The world will have up to 163 million more people living in extreme poverty in 2021, according to projections from the United Nations Conference on Trade and Development (UNCTAD).
Globally, the Covid-19 pandemic has wreaked havoc on national economies and has hit the informal economy and hundreds of millions of businesses the hardest around the world.
In particular, according to the World Trade Organization (WTO), Small and medium-sized enterprises (SMEs) are exposed to the economic impact of the pandemic due to their size and their prevalence in the economic sectors most affected by the pandemic, such as accommodation and food services, the cultural and creative sectors, and wholesale and retail services.
“The dire economic consequences of the pandemic force us to address consumer protection needs, especially where people are most exposed and most at risk,” said Isabelle Durant, UNCTAD Acting Secretary General.
In addition to its levels of death and health damage, according to an UNCTAD report, the pandemic pushed between 119 and 124 million people into extreme poverty in 2020, with an additional 143 and 163 million people expected to remain. in 2021.
Only 43% of people in sub-Saharan Africa have access to clean, modern electricity, roughly half the global electrification rate of 89% in 2017, according to the World Bank.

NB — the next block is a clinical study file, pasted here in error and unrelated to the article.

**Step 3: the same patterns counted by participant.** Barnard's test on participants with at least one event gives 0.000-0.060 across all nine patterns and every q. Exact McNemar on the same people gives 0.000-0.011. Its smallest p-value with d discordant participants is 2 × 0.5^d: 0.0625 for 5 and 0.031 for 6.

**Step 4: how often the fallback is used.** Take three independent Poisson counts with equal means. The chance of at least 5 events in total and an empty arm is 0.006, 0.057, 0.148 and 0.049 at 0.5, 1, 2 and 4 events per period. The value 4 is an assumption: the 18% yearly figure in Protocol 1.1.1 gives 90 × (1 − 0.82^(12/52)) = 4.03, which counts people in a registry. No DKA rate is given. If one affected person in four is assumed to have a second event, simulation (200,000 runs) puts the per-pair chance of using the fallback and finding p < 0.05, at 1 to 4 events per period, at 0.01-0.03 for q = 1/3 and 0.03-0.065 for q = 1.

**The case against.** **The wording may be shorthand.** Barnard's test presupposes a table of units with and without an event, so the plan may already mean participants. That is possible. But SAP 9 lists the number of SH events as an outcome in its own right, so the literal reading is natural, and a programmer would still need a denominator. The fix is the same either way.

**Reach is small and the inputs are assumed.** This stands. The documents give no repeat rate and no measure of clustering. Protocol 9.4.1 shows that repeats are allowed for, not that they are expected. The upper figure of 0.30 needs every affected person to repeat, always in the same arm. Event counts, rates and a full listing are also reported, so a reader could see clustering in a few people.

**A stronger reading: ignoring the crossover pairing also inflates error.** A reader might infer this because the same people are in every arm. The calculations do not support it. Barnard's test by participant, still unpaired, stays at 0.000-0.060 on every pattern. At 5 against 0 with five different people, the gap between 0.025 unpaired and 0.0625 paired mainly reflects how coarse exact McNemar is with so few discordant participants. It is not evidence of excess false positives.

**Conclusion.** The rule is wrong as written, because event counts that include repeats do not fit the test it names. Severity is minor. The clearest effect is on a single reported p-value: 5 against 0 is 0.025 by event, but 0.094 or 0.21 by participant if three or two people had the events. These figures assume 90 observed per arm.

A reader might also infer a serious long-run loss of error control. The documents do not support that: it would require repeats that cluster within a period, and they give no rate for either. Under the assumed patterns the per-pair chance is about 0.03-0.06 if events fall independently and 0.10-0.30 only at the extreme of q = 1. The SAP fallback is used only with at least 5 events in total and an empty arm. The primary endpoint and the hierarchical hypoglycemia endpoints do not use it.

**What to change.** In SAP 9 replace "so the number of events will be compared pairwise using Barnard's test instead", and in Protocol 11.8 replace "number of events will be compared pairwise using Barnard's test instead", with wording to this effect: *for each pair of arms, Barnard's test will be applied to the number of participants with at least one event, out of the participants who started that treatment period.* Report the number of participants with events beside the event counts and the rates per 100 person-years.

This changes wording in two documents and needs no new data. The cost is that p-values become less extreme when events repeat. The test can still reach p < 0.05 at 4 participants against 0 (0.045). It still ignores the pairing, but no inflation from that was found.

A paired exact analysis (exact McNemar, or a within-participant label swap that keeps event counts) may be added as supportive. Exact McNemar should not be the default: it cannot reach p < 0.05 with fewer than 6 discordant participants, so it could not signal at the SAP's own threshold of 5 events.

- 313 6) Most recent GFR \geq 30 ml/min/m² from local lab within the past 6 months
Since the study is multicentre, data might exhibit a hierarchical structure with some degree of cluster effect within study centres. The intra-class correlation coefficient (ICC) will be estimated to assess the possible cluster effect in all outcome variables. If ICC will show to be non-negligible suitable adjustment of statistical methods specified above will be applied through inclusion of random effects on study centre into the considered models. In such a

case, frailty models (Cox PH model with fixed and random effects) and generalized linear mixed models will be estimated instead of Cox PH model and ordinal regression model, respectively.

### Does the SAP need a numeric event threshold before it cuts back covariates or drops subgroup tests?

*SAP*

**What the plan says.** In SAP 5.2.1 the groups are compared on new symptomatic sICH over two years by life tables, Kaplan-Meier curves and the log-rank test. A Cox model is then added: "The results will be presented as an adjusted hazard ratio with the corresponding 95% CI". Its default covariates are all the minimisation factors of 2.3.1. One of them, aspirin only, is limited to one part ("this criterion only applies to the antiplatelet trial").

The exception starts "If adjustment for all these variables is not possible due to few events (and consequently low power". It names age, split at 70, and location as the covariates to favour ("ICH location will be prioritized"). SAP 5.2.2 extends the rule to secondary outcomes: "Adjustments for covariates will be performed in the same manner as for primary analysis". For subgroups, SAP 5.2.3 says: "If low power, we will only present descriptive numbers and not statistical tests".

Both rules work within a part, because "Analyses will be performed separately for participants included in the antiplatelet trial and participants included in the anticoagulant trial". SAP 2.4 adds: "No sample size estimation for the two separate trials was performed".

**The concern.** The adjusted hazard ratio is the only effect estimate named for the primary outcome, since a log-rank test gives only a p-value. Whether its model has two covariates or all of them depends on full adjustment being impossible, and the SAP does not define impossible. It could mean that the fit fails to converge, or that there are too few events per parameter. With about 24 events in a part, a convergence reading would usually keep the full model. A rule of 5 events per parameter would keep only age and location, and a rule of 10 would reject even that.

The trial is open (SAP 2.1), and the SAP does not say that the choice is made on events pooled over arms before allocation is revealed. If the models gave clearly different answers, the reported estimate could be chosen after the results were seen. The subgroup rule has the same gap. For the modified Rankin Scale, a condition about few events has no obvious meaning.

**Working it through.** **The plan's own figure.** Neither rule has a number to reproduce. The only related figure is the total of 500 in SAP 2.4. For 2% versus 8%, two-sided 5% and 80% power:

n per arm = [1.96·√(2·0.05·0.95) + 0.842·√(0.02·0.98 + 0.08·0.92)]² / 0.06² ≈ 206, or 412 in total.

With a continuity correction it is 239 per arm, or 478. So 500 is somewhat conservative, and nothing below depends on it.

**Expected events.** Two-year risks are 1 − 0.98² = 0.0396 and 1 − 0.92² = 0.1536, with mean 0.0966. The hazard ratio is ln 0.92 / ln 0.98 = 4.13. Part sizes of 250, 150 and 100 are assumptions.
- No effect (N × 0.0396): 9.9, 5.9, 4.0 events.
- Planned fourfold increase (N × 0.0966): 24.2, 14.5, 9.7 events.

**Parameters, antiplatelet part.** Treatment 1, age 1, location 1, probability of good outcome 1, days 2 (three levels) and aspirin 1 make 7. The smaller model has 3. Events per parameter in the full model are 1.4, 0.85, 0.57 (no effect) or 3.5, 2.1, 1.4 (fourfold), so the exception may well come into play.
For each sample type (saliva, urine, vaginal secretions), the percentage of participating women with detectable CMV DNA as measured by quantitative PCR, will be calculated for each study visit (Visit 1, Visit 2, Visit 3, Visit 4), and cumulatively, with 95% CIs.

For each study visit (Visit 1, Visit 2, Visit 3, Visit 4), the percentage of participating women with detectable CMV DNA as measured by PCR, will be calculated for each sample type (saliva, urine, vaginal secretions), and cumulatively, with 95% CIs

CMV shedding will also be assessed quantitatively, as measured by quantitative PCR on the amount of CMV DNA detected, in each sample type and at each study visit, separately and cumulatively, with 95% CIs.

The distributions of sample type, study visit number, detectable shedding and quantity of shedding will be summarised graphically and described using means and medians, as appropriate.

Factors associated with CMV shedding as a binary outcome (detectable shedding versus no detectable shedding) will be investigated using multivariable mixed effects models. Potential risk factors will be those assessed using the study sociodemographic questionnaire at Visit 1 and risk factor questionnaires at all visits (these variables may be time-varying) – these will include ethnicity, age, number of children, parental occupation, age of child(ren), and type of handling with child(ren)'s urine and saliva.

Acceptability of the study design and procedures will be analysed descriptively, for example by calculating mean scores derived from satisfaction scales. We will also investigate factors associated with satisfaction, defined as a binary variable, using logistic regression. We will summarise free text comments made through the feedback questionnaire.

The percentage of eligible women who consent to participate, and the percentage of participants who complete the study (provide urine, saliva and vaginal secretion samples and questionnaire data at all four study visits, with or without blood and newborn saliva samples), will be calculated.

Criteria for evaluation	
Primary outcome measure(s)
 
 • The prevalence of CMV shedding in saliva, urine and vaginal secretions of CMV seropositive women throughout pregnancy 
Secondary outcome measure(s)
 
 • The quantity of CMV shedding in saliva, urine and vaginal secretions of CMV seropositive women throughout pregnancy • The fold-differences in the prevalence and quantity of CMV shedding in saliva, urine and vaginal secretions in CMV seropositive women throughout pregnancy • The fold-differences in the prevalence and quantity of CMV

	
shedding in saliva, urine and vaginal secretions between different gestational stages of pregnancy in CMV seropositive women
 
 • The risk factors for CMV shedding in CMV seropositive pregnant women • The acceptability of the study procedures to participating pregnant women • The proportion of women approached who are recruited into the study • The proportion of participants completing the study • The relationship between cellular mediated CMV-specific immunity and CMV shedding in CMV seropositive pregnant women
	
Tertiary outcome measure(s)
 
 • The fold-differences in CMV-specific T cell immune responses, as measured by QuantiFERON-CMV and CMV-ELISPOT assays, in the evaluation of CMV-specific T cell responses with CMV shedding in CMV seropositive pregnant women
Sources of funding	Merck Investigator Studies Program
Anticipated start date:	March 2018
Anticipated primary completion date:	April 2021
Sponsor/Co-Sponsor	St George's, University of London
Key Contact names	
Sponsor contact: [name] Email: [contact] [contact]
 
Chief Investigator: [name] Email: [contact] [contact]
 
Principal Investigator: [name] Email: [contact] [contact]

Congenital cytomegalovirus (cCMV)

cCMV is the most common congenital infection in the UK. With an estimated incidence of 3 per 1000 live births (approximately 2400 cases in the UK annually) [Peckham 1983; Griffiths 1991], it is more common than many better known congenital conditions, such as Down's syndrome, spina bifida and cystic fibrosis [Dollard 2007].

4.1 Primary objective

“In the last year we have witnessed a wave of global solidarity between governments to protect consumers from becoming increasingly vulnerable,” said Teresa Moreira, head of competition and consumer policy at UNCTAD.
Obviously, the longer the pandemic continues, and the more governments have to continue with measures such as the blockade and quarantine, the national and global economies will continue to suffer, with many more millions pushed into poverty and extreme poverty.
Government support measures include financial assistance to vulnerable households to pay their utility bills and moratoriums for providers to recover the debts of disadvantaged consumers.
The authorities have also prohibited the disconnection of the supply of electricity, gas and water to those most in need.
Consumer protection agencies have renewed their information and education campaigns to promote the efficient use of public services. They have also improved access to dispute resolution and redress mechanisms to resolve consumer complaints more quickly.